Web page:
Search engines put a lot of power in the H1 tag, because it's the title and indicates what content the page includes. Google Webmasters said that having more than one H1 tag doesn’t harm your SEO; however, it’s been common to include only one near the top of the webpage.
2. Body Text
Make sure to include your focus keyword within the page’s body text--but you want to do this naturally. Search engines will look for contextual clues of a webpage within the first and last paragraphs. Your main goal is to incorporate the keyword without sounding robotic or spammy.
Best practice says to use the target keyword at least 2-3 times for every 500 words. That makes for a keyword density of 2-3% of your total word count.
Using a target keyword too many times can harm your on-page SEO. Overuse of a keyword, or keyword stuffing, was frequently used when search engines used to rank by the number of times a keyword appeared on a webpage. This led to poorly written and misleading content. Now, keyword stuffing is frowned upon and can make search engines flag your website as spam.
A concise and accurate URL helps the searcher and search engine determine what your page is all about. Because of this, it’s best practice to include your focus keyword in the URL of a webpage when you can.
If your target keyword is long, you may want to remove the prepositions or “stop words,” and only include the main words. However, if removing the stop words would change the meaning or context of the article, it would be best to keep the stop words included.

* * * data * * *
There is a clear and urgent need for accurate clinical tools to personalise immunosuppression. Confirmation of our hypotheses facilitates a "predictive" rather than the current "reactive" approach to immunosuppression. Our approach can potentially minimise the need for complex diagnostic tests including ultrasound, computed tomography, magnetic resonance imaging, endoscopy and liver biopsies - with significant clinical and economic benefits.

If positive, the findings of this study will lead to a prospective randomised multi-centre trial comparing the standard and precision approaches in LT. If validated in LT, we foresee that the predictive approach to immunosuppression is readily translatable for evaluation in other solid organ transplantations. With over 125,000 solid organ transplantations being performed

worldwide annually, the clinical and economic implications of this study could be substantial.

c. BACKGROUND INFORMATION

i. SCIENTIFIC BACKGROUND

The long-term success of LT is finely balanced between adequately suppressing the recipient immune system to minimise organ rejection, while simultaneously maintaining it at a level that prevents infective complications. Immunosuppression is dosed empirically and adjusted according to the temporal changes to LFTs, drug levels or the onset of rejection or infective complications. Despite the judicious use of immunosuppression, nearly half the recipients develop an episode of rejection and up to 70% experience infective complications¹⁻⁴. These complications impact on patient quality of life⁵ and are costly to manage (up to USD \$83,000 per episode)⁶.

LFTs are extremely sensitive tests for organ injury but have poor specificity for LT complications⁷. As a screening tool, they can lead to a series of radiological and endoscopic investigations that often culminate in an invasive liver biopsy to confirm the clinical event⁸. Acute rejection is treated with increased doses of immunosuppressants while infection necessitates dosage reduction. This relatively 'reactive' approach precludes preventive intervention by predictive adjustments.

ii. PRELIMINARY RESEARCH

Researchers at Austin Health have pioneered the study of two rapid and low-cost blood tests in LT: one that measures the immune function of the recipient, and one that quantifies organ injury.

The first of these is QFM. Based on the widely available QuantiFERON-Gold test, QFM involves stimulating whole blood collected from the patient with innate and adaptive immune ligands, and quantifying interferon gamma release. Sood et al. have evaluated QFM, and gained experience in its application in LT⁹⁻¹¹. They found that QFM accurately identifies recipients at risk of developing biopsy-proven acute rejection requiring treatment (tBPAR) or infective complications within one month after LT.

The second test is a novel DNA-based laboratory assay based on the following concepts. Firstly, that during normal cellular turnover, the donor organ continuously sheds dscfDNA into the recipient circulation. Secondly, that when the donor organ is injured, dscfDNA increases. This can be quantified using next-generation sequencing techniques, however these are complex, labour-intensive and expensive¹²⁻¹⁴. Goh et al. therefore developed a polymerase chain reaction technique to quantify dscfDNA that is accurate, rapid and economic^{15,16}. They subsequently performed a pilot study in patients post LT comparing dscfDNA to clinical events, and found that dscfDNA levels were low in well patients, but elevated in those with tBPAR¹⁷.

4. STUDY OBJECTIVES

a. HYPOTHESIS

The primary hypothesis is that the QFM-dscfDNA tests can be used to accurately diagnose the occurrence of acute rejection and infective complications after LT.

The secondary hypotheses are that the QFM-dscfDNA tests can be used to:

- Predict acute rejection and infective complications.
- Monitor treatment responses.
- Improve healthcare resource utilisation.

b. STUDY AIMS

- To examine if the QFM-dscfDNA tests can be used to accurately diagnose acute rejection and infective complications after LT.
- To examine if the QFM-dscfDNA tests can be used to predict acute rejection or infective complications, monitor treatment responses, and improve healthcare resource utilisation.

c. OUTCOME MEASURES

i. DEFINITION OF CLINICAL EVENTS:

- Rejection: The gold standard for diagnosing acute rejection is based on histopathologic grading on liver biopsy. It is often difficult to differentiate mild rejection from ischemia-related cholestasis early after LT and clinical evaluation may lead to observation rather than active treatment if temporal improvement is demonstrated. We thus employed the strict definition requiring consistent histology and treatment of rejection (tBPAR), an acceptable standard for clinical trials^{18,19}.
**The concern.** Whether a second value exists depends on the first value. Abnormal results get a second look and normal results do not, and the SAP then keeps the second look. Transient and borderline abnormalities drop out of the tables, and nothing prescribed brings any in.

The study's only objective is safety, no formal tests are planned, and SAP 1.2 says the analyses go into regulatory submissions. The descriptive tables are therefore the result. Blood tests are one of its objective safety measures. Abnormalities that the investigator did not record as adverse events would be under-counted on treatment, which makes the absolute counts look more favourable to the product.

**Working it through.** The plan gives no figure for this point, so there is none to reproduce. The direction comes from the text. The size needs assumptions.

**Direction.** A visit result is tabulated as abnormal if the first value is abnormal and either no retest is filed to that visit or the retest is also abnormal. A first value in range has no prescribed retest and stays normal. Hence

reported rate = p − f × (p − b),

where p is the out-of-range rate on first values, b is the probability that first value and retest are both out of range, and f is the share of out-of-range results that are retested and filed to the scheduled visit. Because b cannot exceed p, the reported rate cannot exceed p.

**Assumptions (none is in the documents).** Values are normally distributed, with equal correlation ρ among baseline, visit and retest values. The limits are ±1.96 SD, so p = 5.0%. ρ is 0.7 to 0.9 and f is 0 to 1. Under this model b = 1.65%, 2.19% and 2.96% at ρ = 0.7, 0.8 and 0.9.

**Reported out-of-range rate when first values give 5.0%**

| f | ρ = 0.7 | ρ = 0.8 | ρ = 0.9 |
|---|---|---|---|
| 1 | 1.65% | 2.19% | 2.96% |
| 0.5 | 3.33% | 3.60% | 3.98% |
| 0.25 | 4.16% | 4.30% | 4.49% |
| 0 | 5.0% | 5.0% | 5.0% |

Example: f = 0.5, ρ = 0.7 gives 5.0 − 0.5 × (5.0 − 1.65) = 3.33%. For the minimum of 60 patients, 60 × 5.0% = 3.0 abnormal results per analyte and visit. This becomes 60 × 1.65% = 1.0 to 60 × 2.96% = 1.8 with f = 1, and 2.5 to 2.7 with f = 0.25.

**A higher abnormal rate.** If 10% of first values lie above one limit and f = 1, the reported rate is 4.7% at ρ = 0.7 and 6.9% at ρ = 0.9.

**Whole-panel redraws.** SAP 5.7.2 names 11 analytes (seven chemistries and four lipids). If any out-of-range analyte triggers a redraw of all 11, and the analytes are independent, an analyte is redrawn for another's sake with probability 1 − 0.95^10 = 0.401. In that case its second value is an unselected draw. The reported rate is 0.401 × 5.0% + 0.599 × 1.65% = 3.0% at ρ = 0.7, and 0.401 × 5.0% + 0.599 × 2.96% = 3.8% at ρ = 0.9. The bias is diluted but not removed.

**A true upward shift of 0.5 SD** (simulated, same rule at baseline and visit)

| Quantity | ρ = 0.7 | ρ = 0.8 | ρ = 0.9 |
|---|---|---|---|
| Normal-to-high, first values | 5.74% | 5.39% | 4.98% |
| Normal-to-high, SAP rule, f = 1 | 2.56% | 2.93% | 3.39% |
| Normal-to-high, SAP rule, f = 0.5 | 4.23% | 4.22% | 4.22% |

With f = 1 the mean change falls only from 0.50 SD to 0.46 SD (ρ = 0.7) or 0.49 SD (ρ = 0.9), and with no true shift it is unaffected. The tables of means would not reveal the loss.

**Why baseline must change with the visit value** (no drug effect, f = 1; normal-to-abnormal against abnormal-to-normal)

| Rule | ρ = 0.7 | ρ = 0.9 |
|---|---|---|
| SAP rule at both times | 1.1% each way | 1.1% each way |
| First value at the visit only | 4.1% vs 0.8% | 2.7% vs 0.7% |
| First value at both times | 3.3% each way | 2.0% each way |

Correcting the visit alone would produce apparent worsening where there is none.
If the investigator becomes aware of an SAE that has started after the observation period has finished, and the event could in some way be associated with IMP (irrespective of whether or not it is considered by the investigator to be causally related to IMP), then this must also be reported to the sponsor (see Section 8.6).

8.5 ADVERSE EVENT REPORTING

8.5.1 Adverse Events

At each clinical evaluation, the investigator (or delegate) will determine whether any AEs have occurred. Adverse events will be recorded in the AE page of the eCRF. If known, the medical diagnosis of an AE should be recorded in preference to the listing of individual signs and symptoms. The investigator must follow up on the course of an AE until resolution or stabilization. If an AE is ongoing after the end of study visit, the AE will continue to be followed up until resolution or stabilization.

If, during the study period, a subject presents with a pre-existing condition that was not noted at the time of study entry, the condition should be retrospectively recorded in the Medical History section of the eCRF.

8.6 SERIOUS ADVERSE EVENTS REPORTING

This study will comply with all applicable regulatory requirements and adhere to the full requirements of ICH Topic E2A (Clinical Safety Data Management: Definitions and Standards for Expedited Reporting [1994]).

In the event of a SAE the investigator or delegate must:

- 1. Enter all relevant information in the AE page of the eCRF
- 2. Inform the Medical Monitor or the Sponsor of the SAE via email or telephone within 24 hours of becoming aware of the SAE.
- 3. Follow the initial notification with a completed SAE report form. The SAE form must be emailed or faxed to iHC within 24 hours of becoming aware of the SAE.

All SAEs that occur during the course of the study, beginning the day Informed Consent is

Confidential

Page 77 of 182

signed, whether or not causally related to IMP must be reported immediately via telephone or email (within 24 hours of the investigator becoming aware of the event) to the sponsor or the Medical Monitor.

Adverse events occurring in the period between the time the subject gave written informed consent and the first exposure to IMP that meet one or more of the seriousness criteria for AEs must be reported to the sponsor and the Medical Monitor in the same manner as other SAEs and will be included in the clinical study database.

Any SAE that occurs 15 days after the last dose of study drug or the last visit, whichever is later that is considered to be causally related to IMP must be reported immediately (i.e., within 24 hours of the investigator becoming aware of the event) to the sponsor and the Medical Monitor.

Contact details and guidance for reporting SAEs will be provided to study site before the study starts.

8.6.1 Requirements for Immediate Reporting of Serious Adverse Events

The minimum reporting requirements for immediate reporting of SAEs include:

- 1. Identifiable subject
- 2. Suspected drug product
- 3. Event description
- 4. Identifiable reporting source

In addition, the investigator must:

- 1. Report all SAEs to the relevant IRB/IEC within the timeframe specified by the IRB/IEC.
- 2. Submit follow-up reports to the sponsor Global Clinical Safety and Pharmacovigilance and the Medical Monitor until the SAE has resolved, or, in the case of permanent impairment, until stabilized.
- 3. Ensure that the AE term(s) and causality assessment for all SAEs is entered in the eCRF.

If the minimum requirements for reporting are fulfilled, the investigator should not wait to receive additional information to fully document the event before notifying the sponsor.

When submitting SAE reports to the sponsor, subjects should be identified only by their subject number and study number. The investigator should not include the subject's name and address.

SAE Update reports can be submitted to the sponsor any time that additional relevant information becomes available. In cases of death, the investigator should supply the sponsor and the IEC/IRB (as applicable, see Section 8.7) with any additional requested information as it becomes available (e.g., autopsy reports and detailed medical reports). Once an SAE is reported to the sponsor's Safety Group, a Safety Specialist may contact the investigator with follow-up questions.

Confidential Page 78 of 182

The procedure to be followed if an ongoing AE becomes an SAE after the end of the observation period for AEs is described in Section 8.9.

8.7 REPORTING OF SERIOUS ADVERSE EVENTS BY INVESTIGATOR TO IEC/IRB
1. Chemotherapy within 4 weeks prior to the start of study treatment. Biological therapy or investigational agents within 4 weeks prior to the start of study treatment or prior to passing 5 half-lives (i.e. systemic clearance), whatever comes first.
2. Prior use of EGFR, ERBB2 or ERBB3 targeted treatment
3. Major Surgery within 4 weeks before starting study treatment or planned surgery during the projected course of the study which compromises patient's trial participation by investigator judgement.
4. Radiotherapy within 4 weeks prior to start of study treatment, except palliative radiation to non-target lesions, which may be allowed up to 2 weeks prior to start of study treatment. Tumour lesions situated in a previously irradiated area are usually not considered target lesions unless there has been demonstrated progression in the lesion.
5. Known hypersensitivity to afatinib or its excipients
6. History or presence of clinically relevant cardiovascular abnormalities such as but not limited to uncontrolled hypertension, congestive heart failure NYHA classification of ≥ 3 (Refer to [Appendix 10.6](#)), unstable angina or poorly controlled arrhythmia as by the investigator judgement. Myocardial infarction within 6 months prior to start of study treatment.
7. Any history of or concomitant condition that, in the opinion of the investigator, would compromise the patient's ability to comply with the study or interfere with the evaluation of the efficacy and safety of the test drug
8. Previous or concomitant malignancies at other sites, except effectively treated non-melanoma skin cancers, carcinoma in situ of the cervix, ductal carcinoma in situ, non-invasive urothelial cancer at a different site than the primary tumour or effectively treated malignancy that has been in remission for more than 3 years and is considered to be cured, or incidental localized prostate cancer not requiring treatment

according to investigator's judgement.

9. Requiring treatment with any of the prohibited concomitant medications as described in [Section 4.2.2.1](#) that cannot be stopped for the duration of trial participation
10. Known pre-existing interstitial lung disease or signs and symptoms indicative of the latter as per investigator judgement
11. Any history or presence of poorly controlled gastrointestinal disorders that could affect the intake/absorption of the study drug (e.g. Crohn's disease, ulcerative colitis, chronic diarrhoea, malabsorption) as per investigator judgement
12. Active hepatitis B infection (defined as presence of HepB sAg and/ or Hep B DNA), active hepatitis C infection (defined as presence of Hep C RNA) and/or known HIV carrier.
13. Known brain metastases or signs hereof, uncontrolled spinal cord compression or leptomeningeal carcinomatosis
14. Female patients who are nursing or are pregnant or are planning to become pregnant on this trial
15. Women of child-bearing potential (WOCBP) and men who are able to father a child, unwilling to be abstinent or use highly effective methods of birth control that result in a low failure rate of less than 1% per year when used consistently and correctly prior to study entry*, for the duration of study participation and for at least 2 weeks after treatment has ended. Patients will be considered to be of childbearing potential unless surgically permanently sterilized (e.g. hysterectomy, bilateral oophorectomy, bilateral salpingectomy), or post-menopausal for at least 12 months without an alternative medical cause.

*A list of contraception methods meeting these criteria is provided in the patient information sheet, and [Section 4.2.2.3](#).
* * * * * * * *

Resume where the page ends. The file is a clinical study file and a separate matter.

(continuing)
When creating your URL, make sure to separate each word with a hyphen (-), not an underscore (_), to ensure that search engines read it correctly. For example, Google doesn’t know what onpageseochecklist means. By including hyphens to separate the words, Google can read the previous example correctly as on-page-seo-checklist.
4. Title Tag and Meta Description
The title tag and meta description aren’t found on your webpage, but both should contain your focus keyword. Together, these create the snippet that appears in a search results list. It will also entice searchers to click on your webpage over another one.
The title tag is the SEO-friendly title for your article or landing page. This is often an exact copy of your header or H1 tag. However, it can be beneficial to write these differently if your header doesn’t showcase your focus keyword initially, or you might want to highlight a synonymous keyword to capture more search results.
A title tag will show 50-60 characters, while a meta description will show 160 characters before the search engine will cut it off with an ellipsis. This is one reason why it’s crucial to put the target keyword near the beginning of each. It will grab the immediate attention of a searcher, but it will also have less risk of getting cut off in the search results snippet.